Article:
Another reason Chassites claim not to like these stats is that it takes the "human element" out of the game. For instance, this is a quote from Chass's pro-Jack Morris article, in which he's responding to an anti-Morris emailer:


“Did you ever see him pitch, or do you base your view on numbers?” I asked. “A number did not pitch a shutout in Game 7 of the 1991 World Series. Morris did.”


This is a classic pro-Morris argument. Chass's emailer responded that Don Larsen is not in the Hall of Fame, at which point Chass retorts that this game was just one moment in Morris's otherwise fine statistical career (the main statistic he cites is wins). I just thought I'd add that little tidbit because it shows that even Chass doesn't believe in purely anti-stats evaluations of players, and when faced with the logical conclusion of his argument, he reverts back to using stats.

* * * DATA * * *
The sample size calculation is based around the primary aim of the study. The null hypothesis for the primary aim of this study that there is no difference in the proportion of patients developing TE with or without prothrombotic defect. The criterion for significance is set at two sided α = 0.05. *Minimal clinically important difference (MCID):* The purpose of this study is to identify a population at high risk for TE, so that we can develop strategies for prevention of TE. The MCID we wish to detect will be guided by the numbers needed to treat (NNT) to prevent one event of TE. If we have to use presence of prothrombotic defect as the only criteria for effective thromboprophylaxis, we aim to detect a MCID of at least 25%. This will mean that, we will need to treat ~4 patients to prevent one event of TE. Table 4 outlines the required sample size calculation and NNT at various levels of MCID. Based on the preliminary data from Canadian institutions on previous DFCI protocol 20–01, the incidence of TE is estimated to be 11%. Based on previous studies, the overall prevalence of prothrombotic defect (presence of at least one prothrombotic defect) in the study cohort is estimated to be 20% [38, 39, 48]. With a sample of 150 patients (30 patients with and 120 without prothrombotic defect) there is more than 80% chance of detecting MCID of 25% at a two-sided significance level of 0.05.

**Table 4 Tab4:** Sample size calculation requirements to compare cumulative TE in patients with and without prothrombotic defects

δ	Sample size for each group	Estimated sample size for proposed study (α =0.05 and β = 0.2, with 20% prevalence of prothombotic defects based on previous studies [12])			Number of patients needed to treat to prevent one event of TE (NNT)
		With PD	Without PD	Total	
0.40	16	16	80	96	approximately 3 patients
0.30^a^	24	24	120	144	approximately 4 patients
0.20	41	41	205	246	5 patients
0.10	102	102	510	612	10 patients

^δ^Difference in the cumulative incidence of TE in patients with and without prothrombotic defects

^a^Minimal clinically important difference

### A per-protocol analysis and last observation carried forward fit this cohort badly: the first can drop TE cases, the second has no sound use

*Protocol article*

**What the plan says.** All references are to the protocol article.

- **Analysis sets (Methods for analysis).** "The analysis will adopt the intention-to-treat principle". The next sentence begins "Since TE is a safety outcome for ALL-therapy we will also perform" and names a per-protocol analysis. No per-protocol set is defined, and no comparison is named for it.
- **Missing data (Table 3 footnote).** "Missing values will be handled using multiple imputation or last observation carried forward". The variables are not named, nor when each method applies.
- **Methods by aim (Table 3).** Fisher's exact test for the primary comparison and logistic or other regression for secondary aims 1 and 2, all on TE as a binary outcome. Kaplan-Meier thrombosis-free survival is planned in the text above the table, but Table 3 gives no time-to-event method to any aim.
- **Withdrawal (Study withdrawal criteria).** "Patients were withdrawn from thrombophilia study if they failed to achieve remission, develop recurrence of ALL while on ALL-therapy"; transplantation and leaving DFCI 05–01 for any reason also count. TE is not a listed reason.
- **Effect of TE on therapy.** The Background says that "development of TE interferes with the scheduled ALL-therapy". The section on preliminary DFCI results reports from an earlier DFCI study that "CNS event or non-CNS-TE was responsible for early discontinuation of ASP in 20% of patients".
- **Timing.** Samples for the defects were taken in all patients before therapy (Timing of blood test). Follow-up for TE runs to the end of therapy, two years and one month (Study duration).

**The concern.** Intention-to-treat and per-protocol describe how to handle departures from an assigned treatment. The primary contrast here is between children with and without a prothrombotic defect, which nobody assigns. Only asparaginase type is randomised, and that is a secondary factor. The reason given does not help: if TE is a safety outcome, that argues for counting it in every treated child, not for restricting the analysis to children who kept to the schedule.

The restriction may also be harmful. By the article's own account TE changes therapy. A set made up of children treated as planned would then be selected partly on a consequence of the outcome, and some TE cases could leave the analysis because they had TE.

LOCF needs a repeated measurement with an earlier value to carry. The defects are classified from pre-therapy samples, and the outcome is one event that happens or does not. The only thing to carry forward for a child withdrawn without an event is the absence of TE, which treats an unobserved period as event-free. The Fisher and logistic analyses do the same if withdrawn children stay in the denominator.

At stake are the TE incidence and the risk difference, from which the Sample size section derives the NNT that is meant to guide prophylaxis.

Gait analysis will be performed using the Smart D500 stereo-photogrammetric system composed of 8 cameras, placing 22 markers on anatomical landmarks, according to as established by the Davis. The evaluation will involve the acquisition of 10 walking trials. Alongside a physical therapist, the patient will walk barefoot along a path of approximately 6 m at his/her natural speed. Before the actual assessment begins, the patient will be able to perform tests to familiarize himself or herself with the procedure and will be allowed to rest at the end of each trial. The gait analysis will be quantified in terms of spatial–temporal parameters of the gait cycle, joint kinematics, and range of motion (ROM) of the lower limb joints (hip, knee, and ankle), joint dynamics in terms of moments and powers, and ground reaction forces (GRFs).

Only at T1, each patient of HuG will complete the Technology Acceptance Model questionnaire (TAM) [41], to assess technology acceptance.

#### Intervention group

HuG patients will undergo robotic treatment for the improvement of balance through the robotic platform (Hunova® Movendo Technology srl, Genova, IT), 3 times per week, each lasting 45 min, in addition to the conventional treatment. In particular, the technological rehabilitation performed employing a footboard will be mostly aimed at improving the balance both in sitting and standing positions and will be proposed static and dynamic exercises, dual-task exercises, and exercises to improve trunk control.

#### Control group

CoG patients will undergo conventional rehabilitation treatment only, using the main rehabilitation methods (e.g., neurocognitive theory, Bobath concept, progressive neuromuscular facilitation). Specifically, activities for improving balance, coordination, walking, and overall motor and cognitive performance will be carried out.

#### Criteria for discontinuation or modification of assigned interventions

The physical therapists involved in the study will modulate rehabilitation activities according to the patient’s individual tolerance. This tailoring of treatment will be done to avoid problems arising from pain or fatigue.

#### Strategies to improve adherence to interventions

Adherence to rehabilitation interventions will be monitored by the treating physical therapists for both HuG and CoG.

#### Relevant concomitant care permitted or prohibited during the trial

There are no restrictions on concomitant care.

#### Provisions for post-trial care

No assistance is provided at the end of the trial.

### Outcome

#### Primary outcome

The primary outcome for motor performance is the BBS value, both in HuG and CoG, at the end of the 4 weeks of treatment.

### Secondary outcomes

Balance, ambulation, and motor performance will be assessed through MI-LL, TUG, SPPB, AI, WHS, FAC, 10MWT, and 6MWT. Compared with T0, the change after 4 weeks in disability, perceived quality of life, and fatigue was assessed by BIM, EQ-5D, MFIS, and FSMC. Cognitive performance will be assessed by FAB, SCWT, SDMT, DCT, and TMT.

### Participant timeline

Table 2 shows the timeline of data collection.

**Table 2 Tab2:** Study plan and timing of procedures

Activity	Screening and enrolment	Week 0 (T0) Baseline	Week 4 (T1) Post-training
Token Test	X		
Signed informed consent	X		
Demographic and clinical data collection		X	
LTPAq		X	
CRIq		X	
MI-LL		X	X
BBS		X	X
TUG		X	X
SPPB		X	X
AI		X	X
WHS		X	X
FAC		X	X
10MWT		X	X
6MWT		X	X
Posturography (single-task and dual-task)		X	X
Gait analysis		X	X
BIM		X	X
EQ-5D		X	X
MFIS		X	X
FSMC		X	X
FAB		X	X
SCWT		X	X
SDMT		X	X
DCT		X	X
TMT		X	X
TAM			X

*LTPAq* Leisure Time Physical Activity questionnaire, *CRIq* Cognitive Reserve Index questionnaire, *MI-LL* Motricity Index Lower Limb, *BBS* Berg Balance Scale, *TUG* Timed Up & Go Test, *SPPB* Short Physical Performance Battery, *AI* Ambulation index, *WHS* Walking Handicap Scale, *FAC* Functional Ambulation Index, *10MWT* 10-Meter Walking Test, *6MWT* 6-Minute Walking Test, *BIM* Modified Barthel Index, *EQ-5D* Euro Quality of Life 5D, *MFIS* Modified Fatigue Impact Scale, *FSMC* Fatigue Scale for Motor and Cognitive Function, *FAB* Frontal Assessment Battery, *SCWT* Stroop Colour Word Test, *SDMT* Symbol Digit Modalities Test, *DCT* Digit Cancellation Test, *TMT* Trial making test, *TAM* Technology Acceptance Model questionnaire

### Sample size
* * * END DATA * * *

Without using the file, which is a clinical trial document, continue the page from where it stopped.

Anyway, Chassites argue that sabermetrics would ignore Morris's game 7 heroics as a statistical anomaly. He's not entirely wrong about this, but he's not entirely right. I think most sabermetrics adherents (at least I can speak for myself) would see Jack Morris's performance in that game as commendable, brilliant, and an example why we're fans of baseball in the first place. Watching Jack Morris pitch that game must have been truly thrilling, and I wish I had been old enough to appreciate it. It is a remarkable and fantastic high point of an otherwise good career. But as even Chass argues, that's not enough on its own to merit Hall of Fame induction. You have to look at other things, like a player's entire body of work, to figure out whether he's a Hall of Famer. You can appreciate both the "human element" of baseball and the value of sabermetrics. Those two aren't mutually exclusive. You can play fantasy sports and still enjoy watching football on Sundays. You don't have to be a nerd in your mother's basement to find advanced stats interesting. In fact, for me, they enhance my experience as a fan because they're interesting to think about. They supplement rather than replace the "human element" of being a fan.